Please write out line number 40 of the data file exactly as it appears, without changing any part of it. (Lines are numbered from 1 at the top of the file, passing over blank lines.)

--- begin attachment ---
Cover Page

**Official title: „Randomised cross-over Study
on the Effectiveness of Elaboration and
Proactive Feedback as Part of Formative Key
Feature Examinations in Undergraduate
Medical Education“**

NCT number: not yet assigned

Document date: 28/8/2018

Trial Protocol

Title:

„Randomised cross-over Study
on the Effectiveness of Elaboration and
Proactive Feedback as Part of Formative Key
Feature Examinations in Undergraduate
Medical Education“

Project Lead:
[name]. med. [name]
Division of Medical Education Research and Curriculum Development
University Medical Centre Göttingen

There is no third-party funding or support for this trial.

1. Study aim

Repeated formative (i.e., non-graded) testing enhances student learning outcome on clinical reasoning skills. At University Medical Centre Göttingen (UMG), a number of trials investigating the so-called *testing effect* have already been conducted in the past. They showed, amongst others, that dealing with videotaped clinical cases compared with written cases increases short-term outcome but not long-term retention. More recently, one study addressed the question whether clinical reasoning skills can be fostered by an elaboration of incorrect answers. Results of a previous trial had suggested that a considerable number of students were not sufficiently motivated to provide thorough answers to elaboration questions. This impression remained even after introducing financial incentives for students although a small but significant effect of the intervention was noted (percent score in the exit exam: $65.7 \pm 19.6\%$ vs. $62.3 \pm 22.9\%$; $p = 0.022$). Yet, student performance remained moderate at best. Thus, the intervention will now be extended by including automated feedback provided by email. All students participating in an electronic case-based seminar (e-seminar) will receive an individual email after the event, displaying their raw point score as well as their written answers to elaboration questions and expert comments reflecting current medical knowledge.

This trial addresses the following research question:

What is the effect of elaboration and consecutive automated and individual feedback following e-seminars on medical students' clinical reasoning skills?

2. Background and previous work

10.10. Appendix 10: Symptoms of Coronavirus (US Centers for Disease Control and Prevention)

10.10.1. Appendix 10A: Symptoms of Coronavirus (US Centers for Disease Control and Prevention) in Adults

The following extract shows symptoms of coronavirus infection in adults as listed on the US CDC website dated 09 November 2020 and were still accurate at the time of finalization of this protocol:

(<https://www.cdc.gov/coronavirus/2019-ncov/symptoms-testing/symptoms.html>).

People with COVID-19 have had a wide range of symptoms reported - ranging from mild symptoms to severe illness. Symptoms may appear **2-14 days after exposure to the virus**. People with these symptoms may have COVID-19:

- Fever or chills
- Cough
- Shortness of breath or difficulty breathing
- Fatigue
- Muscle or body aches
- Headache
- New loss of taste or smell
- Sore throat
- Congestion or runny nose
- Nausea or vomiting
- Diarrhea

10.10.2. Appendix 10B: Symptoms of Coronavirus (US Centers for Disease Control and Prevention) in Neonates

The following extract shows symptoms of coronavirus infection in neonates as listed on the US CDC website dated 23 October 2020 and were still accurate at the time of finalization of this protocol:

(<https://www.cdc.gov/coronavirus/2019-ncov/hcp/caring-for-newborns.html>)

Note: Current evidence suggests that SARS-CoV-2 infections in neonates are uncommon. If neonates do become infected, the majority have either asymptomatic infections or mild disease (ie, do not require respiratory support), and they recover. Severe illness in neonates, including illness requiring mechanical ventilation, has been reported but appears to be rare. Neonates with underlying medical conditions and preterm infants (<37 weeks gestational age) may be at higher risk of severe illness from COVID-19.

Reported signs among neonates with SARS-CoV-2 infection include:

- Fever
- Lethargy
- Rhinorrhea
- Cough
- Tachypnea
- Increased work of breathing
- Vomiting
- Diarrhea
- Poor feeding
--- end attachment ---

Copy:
- Nausea or vomiting